MIDI could be used to trigger sequencers, other MIDI instruments and load sounds or voices from other sources, empowering musicians to the extent that the only limit to what could be created was their own imagination.
Fast-forward nearly forty years and MIDI is as ubiquitous in music as guitars. Whether you are using a MIDI keyboard with pads to trigger loops and backing tracks for performances in conjunction with a software like MainStage 3 or Ableton.
Whether you are playing directly into your DAW to be able to re-create a world of different sounds, or whether you are programming complex drum patterns – the world of MIDI keyboards is one that can seem daunting.
Here are the top five that appeal to me:
1. The AKAI Professional MPK mini MK 2
Price – £70 GBP / $90 USD
In the MIDI game, it’s not an overstatement to say that AKAI is one of the biggest players. They have a range of keyboards to suit every budget and requirement.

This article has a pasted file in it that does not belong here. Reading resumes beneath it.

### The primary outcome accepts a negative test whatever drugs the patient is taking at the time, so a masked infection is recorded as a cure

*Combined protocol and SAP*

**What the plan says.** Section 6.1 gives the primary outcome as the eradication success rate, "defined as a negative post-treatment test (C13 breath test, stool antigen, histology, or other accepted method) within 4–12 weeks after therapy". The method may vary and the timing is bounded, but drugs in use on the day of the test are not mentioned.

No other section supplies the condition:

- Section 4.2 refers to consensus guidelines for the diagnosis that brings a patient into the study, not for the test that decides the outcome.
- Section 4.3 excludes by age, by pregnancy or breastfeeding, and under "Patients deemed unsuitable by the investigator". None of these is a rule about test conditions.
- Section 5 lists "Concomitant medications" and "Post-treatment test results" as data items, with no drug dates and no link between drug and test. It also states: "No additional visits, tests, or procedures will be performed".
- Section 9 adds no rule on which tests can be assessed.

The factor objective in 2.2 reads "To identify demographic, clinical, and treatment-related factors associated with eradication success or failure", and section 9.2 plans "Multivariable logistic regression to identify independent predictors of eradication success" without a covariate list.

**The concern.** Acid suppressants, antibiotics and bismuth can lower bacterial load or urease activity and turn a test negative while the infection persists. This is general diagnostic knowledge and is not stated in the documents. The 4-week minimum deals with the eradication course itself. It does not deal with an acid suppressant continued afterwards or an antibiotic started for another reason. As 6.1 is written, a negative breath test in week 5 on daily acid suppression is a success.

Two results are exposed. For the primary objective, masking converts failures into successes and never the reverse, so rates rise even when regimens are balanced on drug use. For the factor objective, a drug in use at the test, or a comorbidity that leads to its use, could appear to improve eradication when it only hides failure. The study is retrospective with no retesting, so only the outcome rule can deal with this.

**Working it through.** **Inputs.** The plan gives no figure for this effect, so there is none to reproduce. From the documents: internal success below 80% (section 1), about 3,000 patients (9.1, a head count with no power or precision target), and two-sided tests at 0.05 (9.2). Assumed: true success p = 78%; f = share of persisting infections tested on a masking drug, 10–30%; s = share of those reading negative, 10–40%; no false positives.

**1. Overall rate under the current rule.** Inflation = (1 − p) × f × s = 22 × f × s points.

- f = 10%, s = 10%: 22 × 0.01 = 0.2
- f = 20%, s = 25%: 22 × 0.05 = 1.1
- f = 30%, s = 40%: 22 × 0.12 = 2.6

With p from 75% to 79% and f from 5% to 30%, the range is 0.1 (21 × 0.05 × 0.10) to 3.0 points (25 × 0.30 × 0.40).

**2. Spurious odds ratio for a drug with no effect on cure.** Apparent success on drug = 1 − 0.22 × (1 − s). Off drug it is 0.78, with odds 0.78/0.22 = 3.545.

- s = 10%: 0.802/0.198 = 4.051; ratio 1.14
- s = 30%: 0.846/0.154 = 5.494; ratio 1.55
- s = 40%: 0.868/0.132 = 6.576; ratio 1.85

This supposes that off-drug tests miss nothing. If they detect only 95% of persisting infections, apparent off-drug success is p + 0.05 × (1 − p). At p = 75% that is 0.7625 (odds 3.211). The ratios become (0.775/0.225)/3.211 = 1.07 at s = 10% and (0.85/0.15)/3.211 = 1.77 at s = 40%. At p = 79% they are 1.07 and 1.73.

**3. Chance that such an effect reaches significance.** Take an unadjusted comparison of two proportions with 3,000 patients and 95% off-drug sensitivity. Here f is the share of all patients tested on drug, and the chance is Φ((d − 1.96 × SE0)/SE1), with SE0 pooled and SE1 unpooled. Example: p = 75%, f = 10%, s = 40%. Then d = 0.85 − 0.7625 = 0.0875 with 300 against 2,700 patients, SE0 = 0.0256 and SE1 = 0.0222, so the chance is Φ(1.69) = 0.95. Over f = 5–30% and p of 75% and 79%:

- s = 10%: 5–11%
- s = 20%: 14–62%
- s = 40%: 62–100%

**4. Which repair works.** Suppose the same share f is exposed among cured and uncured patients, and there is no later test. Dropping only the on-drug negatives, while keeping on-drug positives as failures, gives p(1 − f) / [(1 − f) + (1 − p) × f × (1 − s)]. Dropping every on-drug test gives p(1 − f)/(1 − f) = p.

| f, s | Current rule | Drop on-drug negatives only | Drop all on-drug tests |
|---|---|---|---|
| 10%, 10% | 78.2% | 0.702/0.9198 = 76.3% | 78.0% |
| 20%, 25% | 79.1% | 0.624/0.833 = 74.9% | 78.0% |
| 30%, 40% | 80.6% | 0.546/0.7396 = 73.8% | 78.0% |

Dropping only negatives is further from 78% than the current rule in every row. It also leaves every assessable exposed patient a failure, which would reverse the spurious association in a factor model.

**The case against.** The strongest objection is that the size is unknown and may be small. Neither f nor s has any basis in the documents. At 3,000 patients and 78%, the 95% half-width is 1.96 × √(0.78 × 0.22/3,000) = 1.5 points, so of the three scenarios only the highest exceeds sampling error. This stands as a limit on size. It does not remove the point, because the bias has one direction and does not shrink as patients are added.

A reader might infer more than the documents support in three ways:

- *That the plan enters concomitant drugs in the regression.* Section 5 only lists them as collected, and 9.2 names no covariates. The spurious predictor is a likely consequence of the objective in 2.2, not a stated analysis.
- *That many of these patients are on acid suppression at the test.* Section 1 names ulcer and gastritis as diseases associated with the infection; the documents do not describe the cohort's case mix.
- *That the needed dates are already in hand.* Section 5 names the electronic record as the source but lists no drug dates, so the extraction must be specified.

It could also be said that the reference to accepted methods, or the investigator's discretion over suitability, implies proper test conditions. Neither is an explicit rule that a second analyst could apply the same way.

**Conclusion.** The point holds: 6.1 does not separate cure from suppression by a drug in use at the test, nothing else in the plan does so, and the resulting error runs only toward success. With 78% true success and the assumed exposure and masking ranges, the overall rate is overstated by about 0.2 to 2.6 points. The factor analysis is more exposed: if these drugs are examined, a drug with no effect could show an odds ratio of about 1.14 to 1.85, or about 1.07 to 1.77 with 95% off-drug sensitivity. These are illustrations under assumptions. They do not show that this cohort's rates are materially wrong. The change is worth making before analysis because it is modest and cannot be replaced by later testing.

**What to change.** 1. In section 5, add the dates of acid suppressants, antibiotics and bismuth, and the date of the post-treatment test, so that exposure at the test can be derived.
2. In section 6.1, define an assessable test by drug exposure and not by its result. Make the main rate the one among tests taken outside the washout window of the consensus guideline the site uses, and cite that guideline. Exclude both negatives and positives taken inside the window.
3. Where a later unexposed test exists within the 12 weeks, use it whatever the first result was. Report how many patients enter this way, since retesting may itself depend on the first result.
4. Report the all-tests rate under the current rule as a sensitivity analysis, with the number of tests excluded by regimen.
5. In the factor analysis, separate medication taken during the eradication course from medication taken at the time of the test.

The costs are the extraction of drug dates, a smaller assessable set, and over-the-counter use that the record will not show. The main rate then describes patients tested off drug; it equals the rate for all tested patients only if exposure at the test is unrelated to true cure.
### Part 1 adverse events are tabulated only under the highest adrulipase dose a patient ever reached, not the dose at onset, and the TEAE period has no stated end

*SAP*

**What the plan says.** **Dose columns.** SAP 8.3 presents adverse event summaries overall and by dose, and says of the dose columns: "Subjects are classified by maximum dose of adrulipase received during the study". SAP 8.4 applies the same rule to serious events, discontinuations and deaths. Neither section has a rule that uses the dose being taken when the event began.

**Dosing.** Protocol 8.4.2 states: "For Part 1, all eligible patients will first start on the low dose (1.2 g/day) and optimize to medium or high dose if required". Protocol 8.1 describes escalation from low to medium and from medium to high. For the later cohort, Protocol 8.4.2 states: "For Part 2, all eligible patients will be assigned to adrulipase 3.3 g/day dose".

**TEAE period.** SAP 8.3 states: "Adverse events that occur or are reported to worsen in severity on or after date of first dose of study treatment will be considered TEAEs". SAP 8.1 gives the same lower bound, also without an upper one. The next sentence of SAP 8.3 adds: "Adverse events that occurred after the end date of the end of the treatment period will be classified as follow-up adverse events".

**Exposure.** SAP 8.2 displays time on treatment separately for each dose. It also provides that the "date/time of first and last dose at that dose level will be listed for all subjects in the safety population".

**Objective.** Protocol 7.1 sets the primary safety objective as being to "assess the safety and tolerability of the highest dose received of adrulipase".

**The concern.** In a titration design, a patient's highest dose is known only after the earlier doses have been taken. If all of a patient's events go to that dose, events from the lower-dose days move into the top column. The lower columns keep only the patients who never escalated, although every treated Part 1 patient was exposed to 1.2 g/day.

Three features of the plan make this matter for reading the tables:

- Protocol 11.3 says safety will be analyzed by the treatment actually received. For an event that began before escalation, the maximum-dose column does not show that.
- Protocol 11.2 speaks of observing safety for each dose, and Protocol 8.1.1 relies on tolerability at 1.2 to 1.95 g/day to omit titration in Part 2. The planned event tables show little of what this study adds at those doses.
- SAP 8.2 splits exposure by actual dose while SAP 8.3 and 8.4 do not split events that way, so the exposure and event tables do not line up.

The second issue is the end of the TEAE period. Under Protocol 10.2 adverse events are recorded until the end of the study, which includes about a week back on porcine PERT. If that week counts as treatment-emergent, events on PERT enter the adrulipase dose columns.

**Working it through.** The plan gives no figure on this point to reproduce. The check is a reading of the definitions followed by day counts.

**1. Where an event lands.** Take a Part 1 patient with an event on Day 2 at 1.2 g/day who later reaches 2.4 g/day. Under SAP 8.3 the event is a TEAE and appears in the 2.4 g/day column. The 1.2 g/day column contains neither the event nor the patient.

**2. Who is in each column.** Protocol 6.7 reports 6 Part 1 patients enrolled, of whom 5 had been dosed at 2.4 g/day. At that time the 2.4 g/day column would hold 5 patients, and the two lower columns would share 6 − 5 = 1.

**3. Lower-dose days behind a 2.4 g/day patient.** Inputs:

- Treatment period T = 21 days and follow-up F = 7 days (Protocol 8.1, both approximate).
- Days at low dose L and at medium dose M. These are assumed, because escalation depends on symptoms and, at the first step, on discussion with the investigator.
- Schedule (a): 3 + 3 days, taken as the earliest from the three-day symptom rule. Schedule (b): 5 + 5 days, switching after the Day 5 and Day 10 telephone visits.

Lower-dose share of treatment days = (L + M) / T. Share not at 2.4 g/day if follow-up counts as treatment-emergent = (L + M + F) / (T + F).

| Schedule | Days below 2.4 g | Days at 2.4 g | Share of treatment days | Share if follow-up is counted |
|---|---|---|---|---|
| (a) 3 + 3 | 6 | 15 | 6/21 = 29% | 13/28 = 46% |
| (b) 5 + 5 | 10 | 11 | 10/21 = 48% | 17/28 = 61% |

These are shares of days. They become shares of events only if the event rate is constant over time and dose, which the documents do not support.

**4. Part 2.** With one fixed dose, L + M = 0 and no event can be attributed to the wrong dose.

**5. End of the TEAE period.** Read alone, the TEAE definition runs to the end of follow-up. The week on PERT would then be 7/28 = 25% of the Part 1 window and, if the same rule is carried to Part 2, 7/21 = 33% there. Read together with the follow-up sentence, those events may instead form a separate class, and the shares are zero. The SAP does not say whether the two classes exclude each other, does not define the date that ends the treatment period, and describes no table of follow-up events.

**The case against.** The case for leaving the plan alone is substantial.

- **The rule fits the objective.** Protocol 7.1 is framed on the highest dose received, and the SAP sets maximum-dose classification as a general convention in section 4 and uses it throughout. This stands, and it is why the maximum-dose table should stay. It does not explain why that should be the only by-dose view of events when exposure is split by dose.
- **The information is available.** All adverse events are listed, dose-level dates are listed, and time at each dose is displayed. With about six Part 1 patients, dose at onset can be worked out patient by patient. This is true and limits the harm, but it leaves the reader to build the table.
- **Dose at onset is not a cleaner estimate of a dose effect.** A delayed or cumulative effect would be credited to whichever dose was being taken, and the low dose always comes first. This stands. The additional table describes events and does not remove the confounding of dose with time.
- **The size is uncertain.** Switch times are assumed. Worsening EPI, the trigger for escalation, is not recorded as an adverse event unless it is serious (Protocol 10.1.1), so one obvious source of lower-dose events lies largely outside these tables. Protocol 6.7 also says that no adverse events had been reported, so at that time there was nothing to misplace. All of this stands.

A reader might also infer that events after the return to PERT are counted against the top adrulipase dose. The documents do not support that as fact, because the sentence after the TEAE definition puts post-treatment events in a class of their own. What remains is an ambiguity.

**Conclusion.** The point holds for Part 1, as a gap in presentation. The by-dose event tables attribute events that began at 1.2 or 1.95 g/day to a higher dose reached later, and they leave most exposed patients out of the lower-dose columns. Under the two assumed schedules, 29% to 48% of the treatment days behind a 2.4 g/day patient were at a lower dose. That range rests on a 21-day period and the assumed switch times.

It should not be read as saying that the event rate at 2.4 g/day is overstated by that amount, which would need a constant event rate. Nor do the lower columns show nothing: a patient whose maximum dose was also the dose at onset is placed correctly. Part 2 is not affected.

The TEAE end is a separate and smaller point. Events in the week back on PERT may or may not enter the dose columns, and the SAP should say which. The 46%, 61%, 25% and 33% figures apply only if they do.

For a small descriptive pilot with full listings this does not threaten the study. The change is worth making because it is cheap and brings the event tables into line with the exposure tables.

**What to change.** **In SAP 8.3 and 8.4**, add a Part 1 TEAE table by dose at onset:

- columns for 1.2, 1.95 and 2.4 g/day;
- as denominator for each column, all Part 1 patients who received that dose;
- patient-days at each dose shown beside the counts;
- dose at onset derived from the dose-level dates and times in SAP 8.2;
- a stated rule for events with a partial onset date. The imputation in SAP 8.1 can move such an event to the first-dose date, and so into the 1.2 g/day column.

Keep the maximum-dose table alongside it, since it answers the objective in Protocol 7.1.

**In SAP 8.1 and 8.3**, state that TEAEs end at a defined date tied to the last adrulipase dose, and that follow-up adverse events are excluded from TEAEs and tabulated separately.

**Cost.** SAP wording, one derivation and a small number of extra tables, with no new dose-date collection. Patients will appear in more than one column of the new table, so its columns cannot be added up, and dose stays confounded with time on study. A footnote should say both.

For me, the MPK mini MK 2 is a triumph.
It’s a mini midi keyboard that packs a punch, lightweight and portable and doesn’t require any power supply apart from the USB connection, which means it’s incredibly good if you are going to use it for live performance.
It has 8 very responsive pads that you can assign to triggers or drum sounds or whatever you want and an A/B Bank button which means you can have up to 16 options.
It also has 8 knobs which can be assigned to controls such as volume or LFO controls for Synth sounds, etc.
There is a joystick which will give you some really interesting pitch bend options if you have the right kind of voice but it is worth noting that sometimes
I have experienced some issues with the joystick pinging random MIDI notes rather than carrying out the pitch bend so you need to be a little careful in choosing the correct software instrument.
The MPK has a built-in arpeggiator which works perfectly.
A lot of the key buttons are backlit which lets you know which bank or which octave is live and even which pad is currently responding.
You can also add in a sustain pedal input via the jack on the back which gives you a few more options for using more of the traditional piano sounds.